Enhancing Change Prediction Models using Developer-Related Factors

Gemma Catolino, Fabio Palomba, Andrea De Lucia, Filomena Ferrucci, Andy Zaidman

Research output: Contribution to journalArticleScientificpeer-review

51 Citations (Scopus)
19 Downloads (Pure)

Abstract

Continuous changes applied during software maintenance risk to deteriorate the structure of a system and are a threat to its maintainability. In this context, predicting the portions of source code where specific maintenance operations should be focused on may be crucial for developers to prevent maintainability issues. Previous work proposed change prediction models relying on product and process metrics as predictors of change-prone source code classes. However, we believe that existing approaches still miss an important piece of information, i.e., developer-related factors that are able to capture the complexity of the development process under different perspectives. In this paper, we firstly investigate three change prediction models that exploit developer-related factors (e.g., number of developers working on a class) as predictors of change-proneness of classes and then we compare them with existing models. Our findings reveal that these factors improve the capabilities of change prediction models. Moreover, we observed interesting complementarities among the prediction models. For this reason, we devised a novel change prediction model exploiting the combination of developer-related factors and product and evolution metrics. The results show that such a combined model is up to 22% more effective than the single models in the identification of change-prone classes.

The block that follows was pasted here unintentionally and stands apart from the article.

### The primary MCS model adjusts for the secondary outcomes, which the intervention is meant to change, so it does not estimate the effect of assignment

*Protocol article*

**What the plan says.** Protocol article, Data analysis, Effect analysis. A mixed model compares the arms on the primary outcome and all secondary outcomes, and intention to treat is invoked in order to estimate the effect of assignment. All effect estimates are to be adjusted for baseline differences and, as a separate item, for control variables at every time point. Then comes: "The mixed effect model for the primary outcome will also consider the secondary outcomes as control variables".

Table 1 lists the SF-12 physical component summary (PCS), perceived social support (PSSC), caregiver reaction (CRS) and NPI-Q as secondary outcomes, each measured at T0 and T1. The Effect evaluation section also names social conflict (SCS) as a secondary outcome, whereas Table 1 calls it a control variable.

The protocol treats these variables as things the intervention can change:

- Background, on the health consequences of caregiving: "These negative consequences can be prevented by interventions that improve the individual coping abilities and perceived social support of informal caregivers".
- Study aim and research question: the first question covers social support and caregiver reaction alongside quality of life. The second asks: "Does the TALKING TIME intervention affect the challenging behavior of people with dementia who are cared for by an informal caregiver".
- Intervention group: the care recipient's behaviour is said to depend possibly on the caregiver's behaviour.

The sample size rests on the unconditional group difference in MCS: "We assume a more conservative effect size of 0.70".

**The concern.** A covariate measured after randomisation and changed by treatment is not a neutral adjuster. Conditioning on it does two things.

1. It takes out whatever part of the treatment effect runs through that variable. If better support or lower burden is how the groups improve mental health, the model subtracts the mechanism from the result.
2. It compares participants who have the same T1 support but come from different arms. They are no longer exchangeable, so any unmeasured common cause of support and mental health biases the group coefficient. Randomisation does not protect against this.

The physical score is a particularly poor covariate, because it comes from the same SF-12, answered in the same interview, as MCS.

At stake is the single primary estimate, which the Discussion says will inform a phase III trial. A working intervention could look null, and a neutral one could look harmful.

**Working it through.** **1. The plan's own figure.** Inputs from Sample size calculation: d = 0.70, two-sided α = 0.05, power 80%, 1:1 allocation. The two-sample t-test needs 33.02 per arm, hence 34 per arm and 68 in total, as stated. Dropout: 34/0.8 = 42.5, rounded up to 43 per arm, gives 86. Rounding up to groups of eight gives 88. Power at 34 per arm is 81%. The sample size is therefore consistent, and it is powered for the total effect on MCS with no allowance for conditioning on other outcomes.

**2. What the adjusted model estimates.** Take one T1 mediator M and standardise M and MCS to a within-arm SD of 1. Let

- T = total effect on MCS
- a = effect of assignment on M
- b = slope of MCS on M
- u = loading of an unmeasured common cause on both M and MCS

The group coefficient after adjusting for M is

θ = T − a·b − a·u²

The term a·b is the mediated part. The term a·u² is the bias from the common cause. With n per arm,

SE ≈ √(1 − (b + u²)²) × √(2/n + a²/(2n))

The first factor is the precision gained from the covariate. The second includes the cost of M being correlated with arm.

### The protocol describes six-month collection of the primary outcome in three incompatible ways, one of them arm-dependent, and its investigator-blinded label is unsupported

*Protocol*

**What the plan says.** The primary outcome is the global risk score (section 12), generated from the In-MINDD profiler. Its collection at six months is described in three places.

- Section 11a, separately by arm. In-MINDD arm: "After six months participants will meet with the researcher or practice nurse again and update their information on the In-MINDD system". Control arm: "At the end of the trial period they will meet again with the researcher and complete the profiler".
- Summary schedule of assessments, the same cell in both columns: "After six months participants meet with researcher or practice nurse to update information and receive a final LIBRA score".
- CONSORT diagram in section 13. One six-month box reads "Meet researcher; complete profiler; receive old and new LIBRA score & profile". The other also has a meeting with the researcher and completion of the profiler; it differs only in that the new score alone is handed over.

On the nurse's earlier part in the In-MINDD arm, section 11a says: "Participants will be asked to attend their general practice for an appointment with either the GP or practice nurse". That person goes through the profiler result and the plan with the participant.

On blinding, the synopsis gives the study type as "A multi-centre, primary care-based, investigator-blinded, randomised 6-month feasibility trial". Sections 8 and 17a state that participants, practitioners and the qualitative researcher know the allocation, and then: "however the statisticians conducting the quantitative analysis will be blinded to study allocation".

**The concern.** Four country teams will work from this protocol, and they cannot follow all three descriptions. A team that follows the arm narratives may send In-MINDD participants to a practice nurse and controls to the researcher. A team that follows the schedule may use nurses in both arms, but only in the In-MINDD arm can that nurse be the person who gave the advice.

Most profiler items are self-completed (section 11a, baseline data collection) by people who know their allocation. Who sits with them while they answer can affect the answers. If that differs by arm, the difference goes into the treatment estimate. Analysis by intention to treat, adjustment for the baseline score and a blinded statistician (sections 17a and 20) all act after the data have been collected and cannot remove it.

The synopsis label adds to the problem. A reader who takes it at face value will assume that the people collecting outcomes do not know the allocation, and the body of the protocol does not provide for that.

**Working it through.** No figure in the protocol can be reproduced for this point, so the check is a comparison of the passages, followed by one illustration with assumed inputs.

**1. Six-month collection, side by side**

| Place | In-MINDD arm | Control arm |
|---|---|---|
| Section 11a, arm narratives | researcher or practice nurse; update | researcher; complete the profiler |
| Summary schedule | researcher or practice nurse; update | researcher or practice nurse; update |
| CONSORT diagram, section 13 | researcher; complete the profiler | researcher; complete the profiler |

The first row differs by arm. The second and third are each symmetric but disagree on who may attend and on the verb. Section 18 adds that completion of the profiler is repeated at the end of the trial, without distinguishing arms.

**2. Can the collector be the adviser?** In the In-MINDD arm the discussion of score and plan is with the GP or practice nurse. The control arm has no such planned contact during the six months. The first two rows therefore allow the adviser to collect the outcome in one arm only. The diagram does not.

Original languageEnglish
Pages (from-to)14-28
Number of pages15
JournalJournal of Systems and Software
Volume143
Issue number9
DOIs
Publication statusPublished - 2018

Bibliographical note

Green Open Access added to TU Delft Institutional Repository ‘You share, we take care!’ – Taverne project https://www.openaccess.nl/en/you-share-we-take-care
Otherwise as indicated in the copyright section: the publisher is the copyright holder of this work and the author uses the Dutch legislation to make this work public.

Keywords

  • Change prediction
  • Mining software repositories
  • Empirical study

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